Reflection for Today:
Luke 7:22-23 And [Jesus] answered them, “Go and tell John what you have seen and heard: the blind receive their sight, the lame walk, the lepers are cleansed, the deaf hear, the dead are raised, the poor have good news brought to them. And blessed is anyone who takes no offense at me.”
Though Jesus had been doing astounding miracles, even raising a young man from the dead, John the Baptist wondered if Jesus really was the promised Messiah. “Are you the one who is to come, or are we to wait for another?” John asked, sending some of his disciples to convey this question to Jesus. Because Jesus didn’t fulfill John’s expectations for the Messiah, John was understandably perplexed by Jesus and unsure of how to respond to his authority.
Jesus sent back John’s disciples with this answer: “Go and tell John what you have seen and heard: the blind receive their sight, the lame walk, the lepers are cleansed, the deaf hear, the dead are raised, the poor have good news brought to them. And blessed is anyone who takes no offense at me” (Luke 7:22-23). As we read what Jesus said, we might interpret this mainly as a claim to supernatural power. It was as if Jesus had said, “Look, I’m doing miracles, the kind of miracles only God can do. So you had better believe that I am the Messiah.”
This understanding of Jesus is close, but doesn’t quite get the nuance of his answer to John. In order to grasp Jesus’s meaning more fully, we need to remember one of the prophecies of Isaiah. In chapter 35, the prophet offers a vision of God coming to save and redeem his people. This vision includes the following scene: “Then the eyes of the blind shall be opened, and the ears of the deaf unstopped; then the lame shall leap like a deer, and the tongue of the speechless sing for joy” (Isaiah 35:5-6). When you compare this prophecy with Jesus’s answer to John, you can see that Jesus is simply claiming to do amazing miracles. He is also identifying himself and his ministry with Isaiah’s promise of what God would do when God came to save his people.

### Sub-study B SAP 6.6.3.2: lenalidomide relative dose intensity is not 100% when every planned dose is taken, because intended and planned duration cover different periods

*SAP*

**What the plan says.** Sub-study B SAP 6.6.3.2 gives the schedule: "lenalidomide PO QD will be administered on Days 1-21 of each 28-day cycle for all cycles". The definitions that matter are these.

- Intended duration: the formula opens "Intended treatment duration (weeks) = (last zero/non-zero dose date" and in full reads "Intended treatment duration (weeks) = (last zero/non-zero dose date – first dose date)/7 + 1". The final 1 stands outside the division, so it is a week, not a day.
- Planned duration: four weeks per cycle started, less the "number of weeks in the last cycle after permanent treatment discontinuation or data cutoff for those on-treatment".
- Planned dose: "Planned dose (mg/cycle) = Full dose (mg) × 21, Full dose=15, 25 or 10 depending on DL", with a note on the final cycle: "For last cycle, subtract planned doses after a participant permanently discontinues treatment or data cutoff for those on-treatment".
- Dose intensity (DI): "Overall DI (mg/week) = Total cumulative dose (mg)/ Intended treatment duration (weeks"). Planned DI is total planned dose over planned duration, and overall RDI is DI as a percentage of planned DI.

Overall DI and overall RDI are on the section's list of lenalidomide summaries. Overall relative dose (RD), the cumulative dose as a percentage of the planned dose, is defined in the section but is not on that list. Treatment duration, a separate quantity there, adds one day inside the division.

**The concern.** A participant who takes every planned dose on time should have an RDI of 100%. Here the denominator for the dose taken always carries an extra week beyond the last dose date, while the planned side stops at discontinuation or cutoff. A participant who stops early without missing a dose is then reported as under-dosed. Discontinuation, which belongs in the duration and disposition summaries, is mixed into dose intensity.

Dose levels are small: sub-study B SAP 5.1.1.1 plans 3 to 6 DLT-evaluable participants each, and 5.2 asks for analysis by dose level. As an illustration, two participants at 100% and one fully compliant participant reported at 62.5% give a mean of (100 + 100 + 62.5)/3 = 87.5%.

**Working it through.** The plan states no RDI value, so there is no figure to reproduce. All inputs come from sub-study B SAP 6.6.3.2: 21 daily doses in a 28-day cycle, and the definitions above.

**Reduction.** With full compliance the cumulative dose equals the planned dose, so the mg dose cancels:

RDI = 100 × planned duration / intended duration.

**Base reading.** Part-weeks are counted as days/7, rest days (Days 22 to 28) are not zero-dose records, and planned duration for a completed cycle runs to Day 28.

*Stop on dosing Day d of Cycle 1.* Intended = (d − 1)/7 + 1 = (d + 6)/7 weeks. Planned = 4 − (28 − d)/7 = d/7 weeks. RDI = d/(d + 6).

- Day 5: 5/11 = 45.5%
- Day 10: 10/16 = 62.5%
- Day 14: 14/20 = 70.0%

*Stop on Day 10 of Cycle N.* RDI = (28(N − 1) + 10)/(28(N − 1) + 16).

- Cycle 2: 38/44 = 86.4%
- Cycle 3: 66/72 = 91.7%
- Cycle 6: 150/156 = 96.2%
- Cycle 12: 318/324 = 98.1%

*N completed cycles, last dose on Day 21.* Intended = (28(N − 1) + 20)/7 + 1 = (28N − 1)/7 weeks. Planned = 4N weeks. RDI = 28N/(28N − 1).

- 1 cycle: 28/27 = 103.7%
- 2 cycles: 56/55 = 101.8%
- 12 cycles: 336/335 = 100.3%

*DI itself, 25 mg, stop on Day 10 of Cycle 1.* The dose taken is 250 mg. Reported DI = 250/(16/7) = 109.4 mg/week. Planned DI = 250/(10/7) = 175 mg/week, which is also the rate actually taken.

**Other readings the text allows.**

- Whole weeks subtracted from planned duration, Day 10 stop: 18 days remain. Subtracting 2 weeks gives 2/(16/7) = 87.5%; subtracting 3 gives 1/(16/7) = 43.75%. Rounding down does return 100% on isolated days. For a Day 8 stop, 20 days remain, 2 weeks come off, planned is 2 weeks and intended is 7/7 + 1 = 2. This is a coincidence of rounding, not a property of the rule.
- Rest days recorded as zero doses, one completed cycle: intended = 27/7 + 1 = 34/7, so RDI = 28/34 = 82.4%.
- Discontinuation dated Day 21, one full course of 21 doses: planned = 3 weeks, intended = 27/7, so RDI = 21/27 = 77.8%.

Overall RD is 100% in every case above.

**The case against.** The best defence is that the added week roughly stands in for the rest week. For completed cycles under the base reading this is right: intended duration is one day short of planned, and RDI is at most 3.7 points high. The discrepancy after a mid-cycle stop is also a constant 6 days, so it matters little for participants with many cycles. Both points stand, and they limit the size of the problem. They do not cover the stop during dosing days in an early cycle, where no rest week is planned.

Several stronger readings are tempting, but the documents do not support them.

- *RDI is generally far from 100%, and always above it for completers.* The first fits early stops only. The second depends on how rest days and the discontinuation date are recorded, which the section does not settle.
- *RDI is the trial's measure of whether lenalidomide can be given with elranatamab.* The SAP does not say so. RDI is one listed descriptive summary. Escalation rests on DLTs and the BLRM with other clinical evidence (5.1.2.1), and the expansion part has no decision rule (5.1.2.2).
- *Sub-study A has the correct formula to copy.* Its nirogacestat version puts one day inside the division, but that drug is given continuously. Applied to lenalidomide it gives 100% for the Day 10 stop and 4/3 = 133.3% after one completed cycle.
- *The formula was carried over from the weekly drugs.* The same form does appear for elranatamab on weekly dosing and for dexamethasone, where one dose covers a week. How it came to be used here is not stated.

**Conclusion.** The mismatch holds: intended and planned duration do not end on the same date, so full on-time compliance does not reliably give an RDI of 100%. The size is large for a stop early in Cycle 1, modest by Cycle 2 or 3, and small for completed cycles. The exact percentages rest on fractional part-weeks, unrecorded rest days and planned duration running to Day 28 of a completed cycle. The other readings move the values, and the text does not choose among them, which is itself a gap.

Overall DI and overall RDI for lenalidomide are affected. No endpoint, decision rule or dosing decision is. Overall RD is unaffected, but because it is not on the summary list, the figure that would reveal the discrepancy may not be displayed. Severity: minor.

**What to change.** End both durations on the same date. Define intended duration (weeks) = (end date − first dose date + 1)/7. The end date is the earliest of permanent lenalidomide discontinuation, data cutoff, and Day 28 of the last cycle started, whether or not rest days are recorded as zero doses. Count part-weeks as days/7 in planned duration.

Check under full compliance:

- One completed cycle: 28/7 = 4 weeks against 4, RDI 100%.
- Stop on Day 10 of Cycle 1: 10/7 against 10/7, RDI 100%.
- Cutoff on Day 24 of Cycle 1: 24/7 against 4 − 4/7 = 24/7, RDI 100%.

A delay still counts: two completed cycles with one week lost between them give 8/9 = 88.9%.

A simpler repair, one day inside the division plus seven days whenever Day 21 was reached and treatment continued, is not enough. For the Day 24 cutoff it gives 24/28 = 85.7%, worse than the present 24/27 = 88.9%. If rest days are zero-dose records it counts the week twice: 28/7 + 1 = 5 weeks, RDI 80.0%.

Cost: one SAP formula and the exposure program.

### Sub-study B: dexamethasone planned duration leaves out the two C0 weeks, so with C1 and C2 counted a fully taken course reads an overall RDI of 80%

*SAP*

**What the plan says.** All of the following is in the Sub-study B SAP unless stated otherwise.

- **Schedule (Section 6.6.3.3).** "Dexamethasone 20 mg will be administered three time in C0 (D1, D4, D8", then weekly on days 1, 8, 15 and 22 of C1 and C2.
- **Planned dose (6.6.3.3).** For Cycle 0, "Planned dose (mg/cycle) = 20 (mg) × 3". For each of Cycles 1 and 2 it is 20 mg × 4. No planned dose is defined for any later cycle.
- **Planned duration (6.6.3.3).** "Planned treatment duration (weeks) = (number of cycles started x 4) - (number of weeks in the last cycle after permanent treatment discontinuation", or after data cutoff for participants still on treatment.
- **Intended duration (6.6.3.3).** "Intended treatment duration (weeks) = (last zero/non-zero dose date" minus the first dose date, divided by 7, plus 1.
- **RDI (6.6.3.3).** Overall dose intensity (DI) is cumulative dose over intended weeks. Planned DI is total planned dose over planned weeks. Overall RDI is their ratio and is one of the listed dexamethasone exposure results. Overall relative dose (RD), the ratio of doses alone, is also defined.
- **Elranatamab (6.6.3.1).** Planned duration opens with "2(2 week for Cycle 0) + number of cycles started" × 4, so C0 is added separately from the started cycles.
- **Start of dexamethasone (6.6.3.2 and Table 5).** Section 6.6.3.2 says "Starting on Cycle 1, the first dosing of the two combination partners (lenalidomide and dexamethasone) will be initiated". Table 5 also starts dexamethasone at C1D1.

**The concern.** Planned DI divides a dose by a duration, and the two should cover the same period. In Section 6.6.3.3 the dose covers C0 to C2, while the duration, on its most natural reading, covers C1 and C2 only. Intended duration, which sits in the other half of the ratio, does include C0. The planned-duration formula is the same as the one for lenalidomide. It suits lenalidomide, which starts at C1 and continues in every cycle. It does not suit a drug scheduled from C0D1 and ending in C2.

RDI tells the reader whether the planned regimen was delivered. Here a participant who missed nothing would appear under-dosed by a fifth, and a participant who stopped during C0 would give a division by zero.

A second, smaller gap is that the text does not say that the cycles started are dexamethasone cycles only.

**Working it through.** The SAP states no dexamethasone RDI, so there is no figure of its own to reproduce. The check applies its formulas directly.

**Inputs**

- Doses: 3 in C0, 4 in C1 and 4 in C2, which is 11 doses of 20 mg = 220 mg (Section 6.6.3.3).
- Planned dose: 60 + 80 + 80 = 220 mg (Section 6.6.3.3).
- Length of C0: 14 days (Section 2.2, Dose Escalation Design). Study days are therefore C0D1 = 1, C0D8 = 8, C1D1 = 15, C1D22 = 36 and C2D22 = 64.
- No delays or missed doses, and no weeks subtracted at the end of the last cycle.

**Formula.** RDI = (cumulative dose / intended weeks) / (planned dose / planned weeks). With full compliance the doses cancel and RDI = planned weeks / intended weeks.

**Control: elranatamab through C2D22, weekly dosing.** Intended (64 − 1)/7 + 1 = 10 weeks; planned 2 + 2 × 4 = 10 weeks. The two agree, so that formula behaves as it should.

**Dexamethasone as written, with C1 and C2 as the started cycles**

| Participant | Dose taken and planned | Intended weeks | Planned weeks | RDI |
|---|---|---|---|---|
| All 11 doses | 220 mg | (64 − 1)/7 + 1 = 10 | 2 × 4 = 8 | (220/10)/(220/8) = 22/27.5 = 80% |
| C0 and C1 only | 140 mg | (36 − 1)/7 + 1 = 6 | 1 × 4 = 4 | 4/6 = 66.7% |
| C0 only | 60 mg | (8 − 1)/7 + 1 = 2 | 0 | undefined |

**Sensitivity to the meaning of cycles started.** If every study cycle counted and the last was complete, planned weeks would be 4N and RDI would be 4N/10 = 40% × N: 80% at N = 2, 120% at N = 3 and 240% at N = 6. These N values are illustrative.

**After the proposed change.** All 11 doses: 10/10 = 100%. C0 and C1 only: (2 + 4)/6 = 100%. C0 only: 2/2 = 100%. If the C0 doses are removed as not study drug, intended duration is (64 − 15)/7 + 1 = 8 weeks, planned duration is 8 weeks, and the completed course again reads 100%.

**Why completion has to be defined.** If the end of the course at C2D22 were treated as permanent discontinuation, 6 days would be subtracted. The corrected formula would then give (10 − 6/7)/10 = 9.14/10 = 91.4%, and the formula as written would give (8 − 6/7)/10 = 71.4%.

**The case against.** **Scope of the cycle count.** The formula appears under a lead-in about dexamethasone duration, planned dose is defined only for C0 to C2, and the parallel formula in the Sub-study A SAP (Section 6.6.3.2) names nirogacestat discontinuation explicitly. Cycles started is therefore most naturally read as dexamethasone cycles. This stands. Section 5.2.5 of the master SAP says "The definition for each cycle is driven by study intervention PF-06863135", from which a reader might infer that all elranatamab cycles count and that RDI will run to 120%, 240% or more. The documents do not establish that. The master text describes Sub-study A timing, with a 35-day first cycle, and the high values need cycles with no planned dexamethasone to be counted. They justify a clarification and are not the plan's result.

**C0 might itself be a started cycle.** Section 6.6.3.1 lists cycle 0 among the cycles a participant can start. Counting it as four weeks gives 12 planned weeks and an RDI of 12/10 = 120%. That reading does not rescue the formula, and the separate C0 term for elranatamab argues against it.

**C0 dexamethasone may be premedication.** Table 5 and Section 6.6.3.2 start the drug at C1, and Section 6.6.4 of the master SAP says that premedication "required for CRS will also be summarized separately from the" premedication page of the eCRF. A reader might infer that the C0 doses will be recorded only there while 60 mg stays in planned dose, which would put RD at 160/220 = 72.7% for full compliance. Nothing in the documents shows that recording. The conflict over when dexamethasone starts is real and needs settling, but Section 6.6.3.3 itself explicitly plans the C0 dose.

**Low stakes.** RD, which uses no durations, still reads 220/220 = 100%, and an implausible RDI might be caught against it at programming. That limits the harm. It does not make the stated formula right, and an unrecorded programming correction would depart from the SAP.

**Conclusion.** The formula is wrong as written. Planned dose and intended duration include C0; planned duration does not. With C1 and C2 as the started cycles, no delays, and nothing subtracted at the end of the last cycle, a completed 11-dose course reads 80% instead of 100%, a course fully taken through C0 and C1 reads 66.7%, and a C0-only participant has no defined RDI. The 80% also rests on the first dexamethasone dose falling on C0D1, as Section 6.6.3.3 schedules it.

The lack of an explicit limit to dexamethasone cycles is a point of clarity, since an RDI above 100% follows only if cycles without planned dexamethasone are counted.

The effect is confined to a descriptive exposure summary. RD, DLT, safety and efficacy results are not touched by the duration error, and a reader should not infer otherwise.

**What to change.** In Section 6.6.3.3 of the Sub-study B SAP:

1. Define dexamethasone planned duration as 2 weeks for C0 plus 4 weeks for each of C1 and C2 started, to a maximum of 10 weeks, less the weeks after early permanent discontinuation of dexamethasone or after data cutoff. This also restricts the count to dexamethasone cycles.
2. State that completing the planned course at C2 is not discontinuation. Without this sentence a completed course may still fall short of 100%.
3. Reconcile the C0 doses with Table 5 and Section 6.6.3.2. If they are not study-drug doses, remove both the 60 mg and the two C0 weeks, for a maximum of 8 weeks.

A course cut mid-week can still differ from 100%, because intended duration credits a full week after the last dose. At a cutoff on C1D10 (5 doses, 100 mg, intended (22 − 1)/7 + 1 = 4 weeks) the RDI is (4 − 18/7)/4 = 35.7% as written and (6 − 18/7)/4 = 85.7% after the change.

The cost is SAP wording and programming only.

The fact that Jesus had raised the dead added to his divine credentials, fulfilling the vision of Ezekiel in which God gives life to the “dry bones” of his people (Ezekiel 37). Jesus’s preaching good news to the poor also confirmed his status as God’s anointed representative. In Luke 4, Jesus claimed to be the one about whom Isaiah once prophesied: “The Spirit of the Lord is upon me, because he has anointed me to bring good news to the poor” (4:18). So in multiple ways, the actions of Jesus demonstrated his divine authority. He was God’s chosen one, even God in human flesh.
When we are confronted by the authority of Jesus in our lives, we can choose how to respond. We can relate to Jesus as we would to an ordinary friend, someone who advice we take seriously but feel free to reject. We can consider Jesus a “good teacher” who had many fine ideas in addition to some that weren’t so great. Or we can choose to respond to Jesus as God who has come to heal broken bodies, restore ruined lives, set free the poor and the oppressed, reconcile and redeem our lives and proclaim the good news of God’s kingdom. We can relate to Jesus as one who speaks and acts with the very authority of God. We can receive his offer of new life, turning away from our old life in order to follow him in everything we do and say.
Lord Jesus, your response to John confirms your unique identity. You are indeed God’s anointed one, God’s Messiah. Yet, even more, you are the very presence of God. When you acted, God was acting. When you spoke, God was speaking. Your authority was the very authority of God.
Help me, Lord, to respond to your authority with appropriate awe, openness, teachability, and obedience. May I strive to understand how your teaching speaks to me in this day and serving you in all that I do. Amen.
( ✍️ Mark. D Roberts – edited NW)